Florida Gymnasium

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Florida Gymnasium
Florida Gymnasium.jpg
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Location Gainesville, Florida
Coordinates 29°38′56″N82°20′50″W / 29.64889°N 82.34722°W / 29.64889; -82.34722 Coordinates: 29°38′56″N82°20′50″W / 29.64889°N 82.34722°W / 29.64889; -82.34722
Built1949
Architect Rudolph Weaver and Guy Fulton
Architectural style Collegiate Gothic
Website Official site

The Florida Gymnasium (commonly known as the "Florida Gym" and formerly nicknamed "Alligator Alley") is a historic building located on the campus of the University of Florida (UF) in Gainesville. It opened in 1949 as a 7,000-seat multi-purpose arena and served as the home court of the Florida Gators men's basketball team and other UF indoor sports programs for over thirty years, acquiring the nickname of "Alligator Alley" during that time. [1]

Contents

The Stephen C. O'Connell Center replaced the Florida Gym as the university's main indoor facility for intercollegiate sports upon its opening in 1980. The old gym was gradually repurposed for use by the University of Florida College of Health and Human Performance (HHP) in the following years, with a series of renovations and rebuilding projects converting most of the interior space into modern classrooms, laboratories, offices, and other educational facilities by the mid-1990s. The center of the gym still features a basketball court which is used for small assemblies and HHP classes and activities. [2]

History

Earlier facilities

The University of Florida's first indoor sports facility was the University Gymnasium, a narrow brick building that opened in 1919. The school's men's basketball team used the University Gym for practices and games, but since the building had been designed primarily for student recreation, there was little room for spectators. By the mid-1920s, the university had decided that it was not suitable for hosting intercollegiate sports programs and a larger gymnasium was needed. [1]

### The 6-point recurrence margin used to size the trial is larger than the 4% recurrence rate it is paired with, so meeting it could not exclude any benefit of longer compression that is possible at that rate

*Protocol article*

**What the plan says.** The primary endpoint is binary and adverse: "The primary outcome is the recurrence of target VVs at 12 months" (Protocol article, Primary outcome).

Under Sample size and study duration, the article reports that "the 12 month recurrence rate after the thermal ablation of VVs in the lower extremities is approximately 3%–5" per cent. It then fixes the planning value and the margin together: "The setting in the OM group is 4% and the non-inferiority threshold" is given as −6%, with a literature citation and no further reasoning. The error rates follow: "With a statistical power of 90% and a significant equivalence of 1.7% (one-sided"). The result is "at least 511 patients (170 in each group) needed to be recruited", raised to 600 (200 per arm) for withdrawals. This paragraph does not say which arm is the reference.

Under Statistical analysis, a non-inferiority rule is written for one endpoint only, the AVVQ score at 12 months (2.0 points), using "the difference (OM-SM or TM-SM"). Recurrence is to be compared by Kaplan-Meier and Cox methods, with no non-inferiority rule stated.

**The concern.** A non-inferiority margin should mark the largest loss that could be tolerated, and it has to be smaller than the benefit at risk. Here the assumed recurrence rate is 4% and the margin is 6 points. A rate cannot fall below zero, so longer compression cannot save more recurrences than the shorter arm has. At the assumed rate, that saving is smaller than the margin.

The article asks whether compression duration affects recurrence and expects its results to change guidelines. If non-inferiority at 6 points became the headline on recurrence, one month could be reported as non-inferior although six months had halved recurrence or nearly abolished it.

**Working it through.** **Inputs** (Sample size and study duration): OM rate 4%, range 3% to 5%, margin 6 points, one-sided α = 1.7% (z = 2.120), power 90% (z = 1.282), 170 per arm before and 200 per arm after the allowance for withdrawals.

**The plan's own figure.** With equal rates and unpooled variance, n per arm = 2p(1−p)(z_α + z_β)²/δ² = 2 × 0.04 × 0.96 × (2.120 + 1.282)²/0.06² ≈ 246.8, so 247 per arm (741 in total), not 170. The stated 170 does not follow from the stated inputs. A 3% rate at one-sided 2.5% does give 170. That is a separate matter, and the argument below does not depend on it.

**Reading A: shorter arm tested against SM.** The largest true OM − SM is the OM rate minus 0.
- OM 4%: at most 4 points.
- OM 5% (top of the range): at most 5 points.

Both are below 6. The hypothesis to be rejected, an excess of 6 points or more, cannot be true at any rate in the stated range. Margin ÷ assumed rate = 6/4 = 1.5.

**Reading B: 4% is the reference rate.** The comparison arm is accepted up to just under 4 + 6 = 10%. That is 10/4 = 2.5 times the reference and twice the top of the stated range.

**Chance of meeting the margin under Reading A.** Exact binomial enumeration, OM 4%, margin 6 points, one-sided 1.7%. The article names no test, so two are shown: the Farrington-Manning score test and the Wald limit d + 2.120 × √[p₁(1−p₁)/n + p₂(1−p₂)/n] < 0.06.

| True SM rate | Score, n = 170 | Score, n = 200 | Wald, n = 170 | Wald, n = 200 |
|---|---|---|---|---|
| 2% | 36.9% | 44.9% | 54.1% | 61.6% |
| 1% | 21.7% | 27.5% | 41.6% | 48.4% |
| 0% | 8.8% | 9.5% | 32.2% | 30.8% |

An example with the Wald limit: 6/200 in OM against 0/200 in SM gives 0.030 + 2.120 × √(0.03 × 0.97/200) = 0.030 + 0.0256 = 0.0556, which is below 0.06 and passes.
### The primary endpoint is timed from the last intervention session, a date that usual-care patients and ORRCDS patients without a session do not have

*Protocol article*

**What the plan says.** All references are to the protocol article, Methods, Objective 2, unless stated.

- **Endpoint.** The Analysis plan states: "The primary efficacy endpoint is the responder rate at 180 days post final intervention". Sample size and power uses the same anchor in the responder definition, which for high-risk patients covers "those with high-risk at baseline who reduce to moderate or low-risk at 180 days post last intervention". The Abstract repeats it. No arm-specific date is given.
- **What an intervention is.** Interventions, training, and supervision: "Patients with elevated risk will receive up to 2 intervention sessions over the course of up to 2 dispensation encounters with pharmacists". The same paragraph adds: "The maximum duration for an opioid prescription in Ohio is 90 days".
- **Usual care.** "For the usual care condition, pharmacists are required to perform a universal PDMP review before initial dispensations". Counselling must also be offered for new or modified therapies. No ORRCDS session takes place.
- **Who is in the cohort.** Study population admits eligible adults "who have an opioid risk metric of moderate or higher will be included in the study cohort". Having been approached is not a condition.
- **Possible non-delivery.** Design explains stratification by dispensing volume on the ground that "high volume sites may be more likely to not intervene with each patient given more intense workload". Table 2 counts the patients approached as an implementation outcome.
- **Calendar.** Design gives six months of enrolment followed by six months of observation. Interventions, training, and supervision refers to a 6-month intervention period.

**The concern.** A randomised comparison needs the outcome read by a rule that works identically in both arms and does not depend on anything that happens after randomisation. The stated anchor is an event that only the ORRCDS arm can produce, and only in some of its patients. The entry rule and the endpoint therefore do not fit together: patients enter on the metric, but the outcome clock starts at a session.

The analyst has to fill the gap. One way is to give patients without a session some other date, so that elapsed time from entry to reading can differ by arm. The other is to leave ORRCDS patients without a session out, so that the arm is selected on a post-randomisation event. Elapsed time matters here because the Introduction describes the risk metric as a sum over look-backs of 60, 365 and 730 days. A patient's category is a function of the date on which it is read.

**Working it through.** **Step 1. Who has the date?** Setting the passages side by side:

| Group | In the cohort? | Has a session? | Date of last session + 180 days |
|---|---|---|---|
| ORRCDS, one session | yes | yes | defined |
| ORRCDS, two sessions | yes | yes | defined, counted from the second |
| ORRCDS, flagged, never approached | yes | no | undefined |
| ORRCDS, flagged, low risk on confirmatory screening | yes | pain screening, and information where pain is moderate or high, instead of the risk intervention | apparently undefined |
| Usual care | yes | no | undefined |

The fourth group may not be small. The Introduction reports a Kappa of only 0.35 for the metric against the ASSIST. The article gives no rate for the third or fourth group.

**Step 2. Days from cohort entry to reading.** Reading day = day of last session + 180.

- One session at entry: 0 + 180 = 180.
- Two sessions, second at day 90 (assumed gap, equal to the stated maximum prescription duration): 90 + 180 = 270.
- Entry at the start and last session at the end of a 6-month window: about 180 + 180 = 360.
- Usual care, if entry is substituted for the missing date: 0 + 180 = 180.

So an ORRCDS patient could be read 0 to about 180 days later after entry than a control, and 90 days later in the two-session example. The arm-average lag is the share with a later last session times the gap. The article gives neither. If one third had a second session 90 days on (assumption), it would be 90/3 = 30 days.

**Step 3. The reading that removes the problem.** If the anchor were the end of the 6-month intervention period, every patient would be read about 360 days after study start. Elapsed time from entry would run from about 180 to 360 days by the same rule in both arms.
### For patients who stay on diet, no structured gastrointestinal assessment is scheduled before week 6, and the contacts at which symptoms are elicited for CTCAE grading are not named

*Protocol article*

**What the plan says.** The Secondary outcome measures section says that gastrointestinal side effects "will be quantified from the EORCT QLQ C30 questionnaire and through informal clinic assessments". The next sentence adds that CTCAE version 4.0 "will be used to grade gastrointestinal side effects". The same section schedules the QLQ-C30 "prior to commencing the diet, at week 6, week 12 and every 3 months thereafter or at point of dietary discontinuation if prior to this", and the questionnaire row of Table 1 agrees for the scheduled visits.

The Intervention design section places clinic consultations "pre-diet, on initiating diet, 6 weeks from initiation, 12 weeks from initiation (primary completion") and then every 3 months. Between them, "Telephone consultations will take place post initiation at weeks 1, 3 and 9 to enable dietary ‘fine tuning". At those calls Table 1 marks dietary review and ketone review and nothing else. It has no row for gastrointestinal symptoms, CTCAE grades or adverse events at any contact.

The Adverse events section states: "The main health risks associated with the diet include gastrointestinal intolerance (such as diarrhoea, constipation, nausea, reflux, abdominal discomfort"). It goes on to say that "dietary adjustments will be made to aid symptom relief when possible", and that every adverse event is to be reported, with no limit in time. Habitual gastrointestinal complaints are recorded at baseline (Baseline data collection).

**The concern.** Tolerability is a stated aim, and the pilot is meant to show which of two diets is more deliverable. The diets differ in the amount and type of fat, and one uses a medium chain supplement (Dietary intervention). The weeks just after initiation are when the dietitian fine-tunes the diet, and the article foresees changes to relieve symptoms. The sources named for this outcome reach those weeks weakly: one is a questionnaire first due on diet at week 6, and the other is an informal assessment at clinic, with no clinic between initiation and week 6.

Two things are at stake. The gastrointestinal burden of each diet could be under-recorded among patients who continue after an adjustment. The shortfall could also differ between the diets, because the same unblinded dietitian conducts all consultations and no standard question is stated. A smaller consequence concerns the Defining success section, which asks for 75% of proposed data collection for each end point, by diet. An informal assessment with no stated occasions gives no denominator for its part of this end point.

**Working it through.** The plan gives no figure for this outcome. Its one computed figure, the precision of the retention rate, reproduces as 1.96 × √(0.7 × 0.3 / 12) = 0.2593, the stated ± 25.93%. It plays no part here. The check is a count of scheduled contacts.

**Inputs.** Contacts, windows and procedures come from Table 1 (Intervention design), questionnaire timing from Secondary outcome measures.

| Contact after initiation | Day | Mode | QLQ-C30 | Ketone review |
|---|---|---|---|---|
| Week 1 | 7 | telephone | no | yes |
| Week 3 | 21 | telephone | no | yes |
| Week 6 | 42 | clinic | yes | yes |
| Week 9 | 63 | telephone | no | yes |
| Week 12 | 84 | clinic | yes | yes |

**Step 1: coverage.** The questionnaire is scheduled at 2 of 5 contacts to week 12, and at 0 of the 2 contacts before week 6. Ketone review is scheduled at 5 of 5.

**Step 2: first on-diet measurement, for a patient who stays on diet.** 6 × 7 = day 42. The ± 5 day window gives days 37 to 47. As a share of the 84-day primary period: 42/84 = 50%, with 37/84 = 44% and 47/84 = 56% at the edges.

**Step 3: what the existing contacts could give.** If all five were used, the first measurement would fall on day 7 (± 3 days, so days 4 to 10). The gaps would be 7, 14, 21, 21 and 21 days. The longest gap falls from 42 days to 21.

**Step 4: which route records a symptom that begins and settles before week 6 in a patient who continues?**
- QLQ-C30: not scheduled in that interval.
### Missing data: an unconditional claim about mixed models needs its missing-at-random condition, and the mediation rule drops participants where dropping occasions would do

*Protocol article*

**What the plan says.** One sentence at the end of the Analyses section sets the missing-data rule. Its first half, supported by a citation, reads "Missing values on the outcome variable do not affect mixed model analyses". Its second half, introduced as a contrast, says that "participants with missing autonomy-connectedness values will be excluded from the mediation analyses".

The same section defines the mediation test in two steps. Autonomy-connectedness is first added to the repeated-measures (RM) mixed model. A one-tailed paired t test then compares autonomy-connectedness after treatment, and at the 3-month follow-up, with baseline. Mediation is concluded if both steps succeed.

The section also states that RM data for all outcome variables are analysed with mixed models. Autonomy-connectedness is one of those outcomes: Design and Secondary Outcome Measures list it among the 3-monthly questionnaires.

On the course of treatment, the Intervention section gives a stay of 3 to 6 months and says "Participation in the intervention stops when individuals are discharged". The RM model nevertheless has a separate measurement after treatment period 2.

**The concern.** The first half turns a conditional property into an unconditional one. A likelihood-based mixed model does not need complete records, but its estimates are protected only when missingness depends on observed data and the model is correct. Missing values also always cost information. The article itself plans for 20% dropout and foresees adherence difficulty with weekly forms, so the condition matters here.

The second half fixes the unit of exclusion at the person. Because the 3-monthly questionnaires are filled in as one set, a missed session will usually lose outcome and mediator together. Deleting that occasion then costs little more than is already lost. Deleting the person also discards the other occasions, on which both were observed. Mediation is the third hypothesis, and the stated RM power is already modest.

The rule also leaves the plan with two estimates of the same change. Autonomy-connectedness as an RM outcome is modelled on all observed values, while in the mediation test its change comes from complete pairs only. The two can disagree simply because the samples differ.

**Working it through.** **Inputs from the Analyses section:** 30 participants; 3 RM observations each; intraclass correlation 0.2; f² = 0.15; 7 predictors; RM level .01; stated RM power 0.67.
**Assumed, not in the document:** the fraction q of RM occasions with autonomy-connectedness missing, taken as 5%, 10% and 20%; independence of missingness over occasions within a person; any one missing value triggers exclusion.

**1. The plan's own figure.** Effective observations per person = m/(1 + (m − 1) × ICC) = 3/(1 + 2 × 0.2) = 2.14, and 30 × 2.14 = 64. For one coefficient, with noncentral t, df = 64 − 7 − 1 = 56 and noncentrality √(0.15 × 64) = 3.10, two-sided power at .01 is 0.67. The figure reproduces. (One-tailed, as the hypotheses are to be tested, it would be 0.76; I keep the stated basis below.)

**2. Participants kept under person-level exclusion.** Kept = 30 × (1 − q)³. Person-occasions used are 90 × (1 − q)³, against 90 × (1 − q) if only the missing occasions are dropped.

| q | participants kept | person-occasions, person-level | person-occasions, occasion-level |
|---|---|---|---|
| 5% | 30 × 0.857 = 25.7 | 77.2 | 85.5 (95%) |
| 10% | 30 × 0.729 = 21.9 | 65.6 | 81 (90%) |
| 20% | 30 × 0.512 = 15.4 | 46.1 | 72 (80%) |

The university's funding declined with the onset of the Great Depression, making the construction of a new brick gymnasium cost prohibitive. Instead, a wooden facility officially dubbed "Building R" but commonly referred to as the "New Gym" was built directly adjacent to the University Gym as a temporary home for the school's indoor sports teams. However, an ongoing lack of funds throughout the 1930s resulted in Gator basketball teams using the New Gym for over 20 years.

The Florida Gym

Design work on a larger gymnasium was started in the early 1940s by university architect Rudolph Weaver, but the project was postponed during World War II. Plans were completed by Guy Fulton soon after the war, construction began in 1947, and the Florida Gymnasium finally opened in 1949 at total project cost of $1.6 million. [3] The university became co-educational about the same time, and the old University Gymnasium became the Women's Gymnasium while the "New Gym" was converted into a rehearsal space for the university's marching bands. [4]

The Florida Gymnasium was the second large indoor venue on campus after the University Auditorium and was the only space large enough to host the entire student body, which numbered about 10,000 when the facility was completed. Around the central arena, offices in the building housed the university's athletic administration along with the College of Physical Education, Health and Athletics. [3] The court at the Florida Gym also became the site of student class registration at the beginning of each semester.